The Security Council
The most powerful part of the United Nations is the Security Council, with responsibility for maintaining peace and international security. The Council can meet at any time, whenever peace is threatened.
There are 15 Council members. Five of these – the UK, China, France, Russia and the United States - are permanent members. The other 10 are elected by the General Assembly for two-year terms. Decisions made by the Council require nine yes votes out of 15. A decision cannot pass if there is a no vote or a veto from one of the five permanent members - such as the UK.
When the Council considers a threat to international peace, it first explores ways to settle the dispute peacefully. It may suggest a settlement, or try to mediate between the countries involved. In the event of fighting, the Council will try to secure a ceasefire. It may also send a peacekeeping mission to help maintain a truce and to keep opposing forces apart.
The UN can also take action to enforce its decisions. It can impose economic sanctions or order a ban on arms sales to specific countries. On rare occasions, the Council has authorised Member States to use “all necessary means,” including military action, to see that decisions are carried out.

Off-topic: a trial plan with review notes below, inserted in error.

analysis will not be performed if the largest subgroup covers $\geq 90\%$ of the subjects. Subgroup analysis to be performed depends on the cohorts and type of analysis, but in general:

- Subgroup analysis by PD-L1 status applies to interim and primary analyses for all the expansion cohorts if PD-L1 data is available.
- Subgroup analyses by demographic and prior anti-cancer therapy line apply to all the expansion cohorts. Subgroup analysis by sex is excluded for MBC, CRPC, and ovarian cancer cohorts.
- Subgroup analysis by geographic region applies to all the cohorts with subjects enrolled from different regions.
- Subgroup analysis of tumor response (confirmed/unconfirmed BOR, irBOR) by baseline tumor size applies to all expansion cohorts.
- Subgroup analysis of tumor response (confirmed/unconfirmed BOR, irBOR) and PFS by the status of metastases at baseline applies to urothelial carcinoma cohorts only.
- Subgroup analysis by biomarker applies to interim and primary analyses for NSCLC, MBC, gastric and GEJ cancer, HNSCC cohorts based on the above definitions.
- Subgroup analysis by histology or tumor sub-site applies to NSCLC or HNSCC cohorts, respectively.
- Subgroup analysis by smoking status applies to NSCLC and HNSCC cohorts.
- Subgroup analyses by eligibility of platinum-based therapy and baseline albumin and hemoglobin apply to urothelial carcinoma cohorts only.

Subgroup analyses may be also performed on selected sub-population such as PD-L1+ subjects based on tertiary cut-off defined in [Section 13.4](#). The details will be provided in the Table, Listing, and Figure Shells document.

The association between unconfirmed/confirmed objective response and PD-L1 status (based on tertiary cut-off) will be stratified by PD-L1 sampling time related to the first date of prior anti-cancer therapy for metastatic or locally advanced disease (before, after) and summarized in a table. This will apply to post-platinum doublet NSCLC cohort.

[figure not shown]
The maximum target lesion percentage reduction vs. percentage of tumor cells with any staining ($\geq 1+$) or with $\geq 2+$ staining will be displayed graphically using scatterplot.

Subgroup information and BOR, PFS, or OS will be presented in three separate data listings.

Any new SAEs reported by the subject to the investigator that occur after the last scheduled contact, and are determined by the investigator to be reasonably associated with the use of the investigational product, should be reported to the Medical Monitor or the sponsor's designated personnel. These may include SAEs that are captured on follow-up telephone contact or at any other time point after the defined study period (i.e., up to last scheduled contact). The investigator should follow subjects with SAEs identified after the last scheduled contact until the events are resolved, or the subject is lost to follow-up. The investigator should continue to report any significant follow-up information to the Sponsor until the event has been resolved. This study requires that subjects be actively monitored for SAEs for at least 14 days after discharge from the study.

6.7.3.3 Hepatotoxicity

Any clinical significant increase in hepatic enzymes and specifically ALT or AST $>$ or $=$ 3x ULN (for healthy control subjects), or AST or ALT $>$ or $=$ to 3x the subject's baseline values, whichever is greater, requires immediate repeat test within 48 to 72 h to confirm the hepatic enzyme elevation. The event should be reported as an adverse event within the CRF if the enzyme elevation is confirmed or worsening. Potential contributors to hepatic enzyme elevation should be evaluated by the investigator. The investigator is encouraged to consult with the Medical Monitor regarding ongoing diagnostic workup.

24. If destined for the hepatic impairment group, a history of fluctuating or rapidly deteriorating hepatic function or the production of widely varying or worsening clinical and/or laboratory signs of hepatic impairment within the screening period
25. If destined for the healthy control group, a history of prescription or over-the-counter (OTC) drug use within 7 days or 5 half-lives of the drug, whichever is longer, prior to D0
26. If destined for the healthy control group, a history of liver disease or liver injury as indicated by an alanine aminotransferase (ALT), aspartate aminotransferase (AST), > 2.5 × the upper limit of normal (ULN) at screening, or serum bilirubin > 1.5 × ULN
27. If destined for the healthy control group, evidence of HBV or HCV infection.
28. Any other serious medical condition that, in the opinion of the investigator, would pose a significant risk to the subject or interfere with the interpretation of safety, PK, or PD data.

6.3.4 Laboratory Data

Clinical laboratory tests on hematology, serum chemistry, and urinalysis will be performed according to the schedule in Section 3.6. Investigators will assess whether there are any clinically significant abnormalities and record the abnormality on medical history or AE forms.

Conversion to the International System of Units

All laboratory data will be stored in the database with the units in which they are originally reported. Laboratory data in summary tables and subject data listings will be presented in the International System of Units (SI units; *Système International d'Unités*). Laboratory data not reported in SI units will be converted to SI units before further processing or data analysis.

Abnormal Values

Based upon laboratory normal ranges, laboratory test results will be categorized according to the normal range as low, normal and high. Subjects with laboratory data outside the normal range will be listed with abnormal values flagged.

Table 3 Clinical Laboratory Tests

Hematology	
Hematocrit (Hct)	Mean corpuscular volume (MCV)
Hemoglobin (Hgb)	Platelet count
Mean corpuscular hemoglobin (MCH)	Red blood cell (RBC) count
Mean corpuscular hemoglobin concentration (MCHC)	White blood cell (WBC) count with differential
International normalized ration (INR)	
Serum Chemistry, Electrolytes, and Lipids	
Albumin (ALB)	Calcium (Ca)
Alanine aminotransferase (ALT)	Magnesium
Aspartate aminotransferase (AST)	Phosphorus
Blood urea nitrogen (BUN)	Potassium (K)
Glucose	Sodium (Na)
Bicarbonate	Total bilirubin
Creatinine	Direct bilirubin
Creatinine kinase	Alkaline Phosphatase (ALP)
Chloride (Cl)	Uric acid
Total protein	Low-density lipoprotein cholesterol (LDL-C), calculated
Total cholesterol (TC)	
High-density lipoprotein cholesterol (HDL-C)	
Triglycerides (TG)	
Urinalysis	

The General Assembly
All countries in the UN are represented in the General Assembly – a “parliament of nations” which meets to consider the world’s most pressing problems. Each member state has one vote. The type of issues that may be discussed include globalisation, AIDS, conflict in Africa and how to help new democracies. Decisions on key areas such as peace and security, admitting new members and the UN budget are decided by a two-thirds majority, while other matters only need a simple majority.
When decisions are made by the General Assembly or the Security Council, the Secretariat is responsible for providing the support work necessary to carry out the decisions. At its head is the Secretary-General, who provides overall administrative guidance.
The Secretariat consists of departments and offices with a total of 14,000 staff (7,000 working temporarily on special projects), drawn from over 170 countries. The UN headquarters are in New York, with other offices in Geneva, Vienna, Nairobi and other locations.
The present Secretary-General is Kofi Annan from Ghana. Mr. Annan took up the post in January 1997 and will complete his second term in office at the end of 2006.